Andy said that many of the OWS protesters were from out of town, and, in addition to being homeless, probably had emotional problems. Providing counselors seemed to be the decent thing to do. We thought this was a good step–quibbled awhile about how many protesters were in this state—but supported it nonetheless. No one wanted to make tending this needful population into a tug-of-war. It was a small question, asked and answered. Yet, we urged that the letter include information about why protesters had come to the metro area in the first place…the larger question and essential to them. Indeed, this was not a suffering band drifting to and fro. Theirs is a message we needed to hear.
Frankly, OWS had been waiting for this Wall Street parish to make an attempt at rectitude after the debacle of Duarte. The cynical among OWS said the parish would revert to type and promote its charitable work. The sort of thing a corporate mind would come up with, they said. And here it was: the Diocese of New York had formed an alliance to push the most vulnerable of the OWS population to the front of the stage, changing the focus. I thought that conclusion was ungenerous; it was more related to the Church’s love affair with small questions. Moreover, when I asked Dietsche if he had reached out to OWS about this population, attended any of the open forums, working groups, or General Assemblies all of which happened nightly in public and private spaces only blocks away he said, “No.”
This penchant to shy away from complication and adhere to reduction brings us back to the Church’s proclivity to settle for charity at the expense of advocacy. Rev. Peter van Eys wrote, “Churches need (afflicted) people around in order to be involved in charity rather than justice.” Such acts salve consciences, momentarily answering the smaller questions, but they do nothing to address the larger ones. For Martin Luther King, society is not educated by the Samaritan story (charity) but by the larger question of why injustice plagues the entire Jericho Road (justice).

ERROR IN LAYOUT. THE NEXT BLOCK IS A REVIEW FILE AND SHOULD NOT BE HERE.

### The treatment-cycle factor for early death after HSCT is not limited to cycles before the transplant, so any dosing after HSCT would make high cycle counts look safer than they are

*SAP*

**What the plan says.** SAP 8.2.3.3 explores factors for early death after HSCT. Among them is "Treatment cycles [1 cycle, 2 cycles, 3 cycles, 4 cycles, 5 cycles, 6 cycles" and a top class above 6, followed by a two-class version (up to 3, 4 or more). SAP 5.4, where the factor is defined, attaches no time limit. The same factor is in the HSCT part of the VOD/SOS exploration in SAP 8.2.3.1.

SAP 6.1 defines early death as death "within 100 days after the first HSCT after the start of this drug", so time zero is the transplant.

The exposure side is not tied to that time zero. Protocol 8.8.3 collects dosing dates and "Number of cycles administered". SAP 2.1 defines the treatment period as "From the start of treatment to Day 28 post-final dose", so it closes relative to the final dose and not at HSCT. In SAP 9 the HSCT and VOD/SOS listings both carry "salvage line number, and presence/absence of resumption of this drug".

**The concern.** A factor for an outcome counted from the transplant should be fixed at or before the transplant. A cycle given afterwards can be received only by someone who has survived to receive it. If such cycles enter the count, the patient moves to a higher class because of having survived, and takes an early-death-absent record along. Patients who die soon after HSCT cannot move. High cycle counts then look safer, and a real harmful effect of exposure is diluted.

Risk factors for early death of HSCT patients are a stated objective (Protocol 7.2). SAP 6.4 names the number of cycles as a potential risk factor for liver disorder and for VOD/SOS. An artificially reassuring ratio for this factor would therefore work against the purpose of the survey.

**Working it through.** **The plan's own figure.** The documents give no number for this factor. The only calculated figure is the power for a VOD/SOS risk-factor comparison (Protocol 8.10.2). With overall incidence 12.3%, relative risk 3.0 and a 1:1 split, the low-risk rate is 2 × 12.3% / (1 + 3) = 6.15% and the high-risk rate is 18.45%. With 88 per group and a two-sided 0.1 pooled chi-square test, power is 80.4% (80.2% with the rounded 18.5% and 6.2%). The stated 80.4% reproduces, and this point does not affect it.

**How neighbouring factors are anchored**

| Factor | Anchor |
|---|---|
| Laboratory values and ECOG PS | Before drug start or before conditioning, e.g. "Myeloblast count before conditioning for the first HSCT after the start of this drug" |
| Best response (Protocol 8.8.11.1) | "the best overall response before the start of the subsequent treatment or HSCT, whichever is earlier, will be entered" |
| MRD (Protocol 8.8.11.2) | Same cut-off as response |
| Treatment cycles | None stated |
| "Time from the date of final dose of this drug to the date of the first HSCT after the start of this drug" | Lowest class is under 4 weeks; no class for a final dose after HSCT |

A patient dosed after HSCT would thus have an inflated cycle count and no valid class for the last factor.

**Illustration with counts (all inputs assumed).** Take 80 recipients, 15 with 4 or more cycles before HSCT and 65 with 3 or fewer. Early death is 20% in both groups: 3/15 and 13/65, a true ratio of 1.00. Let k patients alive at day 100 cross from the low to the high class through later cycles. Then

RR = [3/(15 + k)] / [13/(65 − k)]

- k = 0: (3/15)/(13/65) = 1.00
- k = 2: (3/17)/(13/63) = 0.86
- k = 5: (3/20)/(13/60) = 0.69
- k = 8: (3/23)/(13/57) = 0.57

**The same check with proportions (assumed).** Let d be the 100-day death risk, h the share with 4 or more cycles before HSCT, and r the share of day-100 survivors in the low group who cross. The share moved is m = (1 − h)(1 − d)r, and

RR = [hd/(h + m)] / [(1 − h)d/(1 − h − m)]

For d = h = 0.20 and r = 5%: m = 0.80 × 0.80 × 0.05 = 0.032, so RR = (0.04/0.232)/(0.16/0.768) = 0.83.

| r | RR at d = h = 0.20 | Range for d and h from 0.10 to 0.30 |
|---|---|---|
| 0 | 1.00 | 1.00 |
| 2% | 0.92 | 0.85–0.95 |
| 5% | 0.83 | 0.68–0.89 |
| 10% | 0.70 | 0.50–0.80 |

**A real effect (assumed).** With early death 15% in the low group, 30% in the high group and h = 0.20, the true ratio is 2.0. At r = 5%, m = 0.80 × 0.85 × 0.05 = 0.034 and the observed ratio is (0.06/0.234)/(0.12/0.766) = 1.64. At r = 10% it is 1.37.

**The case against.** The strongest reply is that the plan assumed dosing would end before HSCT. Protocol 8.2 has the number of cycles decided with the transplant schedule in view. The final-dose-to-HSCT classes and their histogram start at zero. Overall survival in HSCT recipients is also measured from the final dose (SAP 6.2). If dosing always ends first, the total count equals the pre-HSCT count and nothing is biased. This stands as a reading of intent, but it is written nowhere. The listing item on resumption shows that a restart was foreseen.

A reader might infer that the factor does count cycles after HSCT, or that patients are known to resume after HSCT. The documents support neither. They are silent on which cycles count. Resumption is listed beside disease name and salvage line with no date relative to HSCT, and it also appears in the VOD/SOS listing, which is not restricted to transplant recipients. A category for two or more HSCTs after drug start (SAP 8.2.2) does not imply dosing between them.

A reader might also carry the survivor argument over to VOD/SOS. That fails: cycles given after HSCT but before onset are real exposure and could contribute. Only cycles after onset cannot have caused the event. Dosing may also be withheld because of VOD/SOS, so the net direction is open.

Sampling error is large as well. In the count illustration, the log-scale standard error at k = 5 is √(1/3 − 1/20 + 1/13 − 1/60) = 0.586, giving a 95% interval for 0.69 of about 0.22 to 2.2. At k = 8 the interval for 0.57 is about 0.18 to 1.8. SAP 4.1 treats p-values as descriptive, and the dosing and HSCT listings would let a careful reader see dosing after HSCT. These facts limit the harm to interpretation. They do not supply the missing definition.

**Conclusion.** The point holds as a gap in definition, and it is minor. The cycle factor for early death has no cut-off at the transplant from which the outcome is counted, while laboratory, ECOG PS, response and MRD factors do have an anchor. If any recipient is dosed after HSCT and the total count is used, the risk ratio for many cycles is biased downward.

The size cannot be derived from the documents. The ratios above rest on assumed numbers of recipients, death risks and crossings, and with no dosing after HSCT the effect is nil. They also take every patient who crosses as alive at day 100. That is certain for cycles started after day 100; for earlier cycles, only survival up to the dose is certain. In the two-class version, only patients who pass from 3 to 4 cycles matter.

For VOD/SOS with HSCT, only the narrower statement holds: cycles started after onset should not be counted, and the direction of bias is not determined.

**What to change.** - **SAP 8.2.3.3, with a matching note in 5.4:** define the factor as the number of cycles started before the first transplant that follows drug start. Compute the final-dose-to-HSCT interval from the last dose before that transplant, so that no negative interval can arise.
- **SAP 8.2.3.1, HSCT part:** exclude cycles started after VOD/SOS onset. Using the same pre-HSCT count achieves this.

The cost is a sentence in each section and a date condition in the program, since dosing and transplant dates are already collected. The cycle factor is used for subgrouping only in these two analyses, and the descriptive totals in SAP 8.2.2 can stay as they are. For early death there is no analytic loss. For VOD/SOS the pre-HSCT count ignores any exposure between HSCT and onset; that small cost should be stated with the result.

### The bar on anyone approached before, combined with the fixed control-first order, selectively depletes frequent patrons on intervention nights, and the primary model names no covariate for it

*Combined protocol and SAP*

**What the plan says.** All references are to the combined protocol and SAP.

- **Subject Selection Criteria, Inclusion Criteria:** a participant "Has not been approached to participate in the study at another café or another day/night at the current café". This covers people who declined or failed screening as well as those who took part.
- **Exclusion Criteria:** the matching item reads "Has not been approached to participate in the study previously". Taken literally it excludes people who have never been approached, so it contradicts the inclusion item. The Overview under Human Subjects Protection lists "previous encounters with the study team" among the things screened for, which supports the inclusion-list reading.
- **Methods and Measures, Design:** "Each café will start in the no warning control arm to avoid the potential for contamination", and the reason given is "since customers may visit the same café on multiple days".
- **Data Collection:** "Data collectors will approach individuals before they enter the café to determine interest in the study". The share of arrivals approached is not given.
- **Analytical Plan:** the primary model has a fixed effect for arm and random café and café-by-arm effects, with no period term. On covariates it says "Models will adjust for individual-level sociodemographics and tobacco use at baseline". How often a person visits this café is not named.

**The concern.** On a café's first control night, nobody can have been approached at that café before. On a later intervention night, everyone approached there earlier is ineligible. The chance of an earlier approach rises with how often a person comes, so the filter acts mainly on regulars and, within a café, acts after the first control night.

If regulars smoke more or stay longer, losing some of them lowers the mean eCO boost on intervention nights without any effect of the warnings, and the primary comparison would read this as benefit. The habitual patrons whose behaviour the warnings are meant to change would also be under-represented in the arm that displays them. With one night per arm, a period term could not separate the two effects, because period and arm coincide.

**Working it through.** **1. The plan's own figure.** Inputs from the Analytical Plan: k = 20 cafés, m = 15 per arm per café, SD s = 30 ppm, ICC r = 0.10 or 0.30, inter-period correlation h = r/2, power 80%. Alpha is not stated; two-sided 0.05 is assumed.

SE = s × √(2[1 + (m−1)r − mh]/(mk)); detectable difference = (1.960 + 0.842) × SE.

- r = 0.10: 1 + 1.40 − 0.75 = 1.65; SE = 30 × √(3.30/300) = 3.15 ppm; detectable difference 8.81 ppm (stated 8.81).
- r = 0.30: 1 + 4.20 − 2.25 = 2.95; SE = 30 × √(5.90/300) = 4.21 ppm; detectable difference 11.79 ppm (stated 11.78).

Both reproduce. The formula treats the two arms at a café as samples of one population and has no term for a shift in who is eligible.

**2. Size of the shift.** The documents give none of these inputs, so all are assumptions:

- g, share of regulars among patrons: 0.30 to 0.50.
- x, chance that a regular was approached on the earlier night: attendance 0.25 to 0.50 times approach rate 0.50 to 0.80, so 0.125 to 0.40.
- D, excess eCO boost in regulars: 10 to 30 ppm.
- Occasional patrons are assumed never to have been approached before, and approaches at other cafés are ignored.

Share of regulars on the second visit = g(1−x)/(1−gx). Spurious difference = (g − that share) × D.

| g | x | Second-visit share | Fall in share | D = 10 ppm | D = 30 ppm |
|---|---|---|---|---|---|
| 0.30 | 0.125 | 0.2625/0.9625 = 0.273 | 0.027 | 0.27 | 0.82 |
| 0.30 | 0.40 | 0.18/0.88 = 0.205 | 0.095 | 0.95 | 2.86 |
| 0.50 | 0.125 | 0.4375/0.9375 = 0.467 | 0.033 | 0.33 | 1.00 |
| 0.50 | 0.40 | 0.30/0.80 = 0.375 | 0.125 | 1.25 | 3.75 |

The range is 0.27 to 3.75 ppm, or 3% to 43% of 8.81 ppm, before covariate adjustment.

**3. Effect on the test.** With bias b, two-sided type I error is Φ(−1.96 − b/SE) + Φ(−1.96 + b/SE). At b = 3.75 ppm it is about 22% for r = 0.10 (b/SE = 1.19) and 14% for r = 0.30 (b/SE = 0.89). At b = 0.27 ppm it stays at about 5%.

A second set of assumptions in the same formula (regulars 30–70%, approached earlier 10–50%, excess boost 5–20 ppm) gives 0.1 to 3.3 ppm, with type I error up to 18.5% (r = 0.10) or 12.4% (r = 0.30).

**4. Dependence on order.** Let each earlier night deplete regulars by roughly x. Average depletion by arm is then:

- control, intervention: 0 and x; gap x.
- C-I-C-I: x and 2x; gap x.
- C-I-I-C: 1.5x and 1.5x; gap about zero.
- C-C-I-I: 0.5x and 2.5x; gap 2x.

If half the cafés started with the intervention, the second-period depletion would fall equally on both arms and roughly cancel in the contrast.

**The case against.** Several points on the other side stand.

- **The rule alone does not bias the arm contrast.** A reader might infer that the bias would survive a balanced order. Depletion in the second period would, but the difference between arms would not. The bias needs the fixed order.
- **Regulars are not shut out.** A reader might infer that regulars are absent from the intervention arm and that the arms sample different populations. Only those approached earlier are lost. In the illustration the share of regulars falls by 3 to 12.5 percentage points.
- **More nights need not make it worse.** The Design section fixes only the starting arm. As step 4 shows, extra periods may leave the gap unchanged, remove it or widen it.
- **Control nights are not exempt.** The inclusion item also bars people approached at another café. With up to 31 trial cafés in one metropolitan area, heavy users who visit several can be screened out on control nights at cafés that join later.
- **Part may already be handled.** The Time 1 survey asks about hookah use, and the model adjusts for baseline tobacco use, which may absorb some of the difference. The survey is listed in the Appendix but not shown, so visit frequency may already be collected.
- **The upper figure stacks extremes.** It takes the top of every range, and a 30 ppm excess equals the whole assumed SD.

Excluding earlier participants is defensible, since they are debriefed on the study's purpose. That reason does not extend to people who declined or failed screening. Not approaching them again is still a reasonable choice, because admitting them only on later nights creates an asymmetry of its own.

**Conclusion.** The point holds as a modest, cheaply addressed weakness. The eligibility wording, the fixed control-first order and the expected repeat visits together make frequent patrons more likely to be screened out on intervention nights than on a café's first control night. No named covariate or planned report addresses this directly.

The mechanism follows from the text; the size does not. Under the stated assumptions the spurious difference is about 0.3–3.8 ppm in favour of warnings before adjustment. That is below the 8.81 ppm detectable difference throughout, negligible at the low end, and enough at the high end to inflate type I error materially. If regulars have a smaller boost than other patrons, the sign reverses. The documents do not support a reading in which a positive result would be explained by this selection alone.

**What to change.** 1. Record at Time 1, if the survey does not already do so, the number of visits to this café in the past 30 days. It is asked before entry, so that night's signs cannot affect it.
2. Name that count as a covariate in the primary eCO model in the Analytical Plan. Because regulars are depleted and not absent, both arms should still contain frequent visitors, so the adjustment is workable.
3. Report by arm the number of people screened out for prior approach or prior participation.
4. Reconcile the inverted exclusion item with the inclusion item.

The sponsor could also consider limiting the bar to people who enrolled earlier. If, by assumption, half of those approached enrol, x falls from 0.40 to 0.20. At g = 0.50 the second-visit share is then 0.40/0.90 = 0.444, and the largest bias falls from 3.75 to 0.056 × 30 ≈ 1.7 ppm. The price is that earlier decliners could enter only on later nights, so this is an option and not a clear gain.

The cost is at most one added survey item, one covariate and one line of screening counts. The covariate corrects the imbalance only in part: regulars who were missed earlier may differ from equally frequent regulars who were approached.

We urged, we pleaded, that the e-letter include a reference to the motive of protesters. It was part of their story. My family and I had first-hand experience with this mistake and its correction. Over Christmas we were delighted to host an OWS hunger striker. It felt good to ply this person–now eating again–with food and a warm hearthside. While we enjoyed the cozy feeling of doing good, our guest rose every day, read the paper thoroughly, and gently educated us on why there was disenfranchisement. We saw only the smaller question, but our traveler brought the revelation of the larger one to us.
I am beginning to think the Church’s salvation may lie in support to Emergent Churches, ones whose street sense and relevance keeps discernment clearer and truer. If the Emergent Churches are not encumbered, they could restore a priority to questions posed for us. The path we’re on now is one to irrelevance…if we’re not there already.
The Rt. Rev. George E. Packard retired as the Bishop Suffragan of the Armed Services and Federal Ministries in 2010. He writes a blog called, “Occupied Bishop.” He and his wife Brook are active supporters of the Occupy Movement and live in Rye, NY.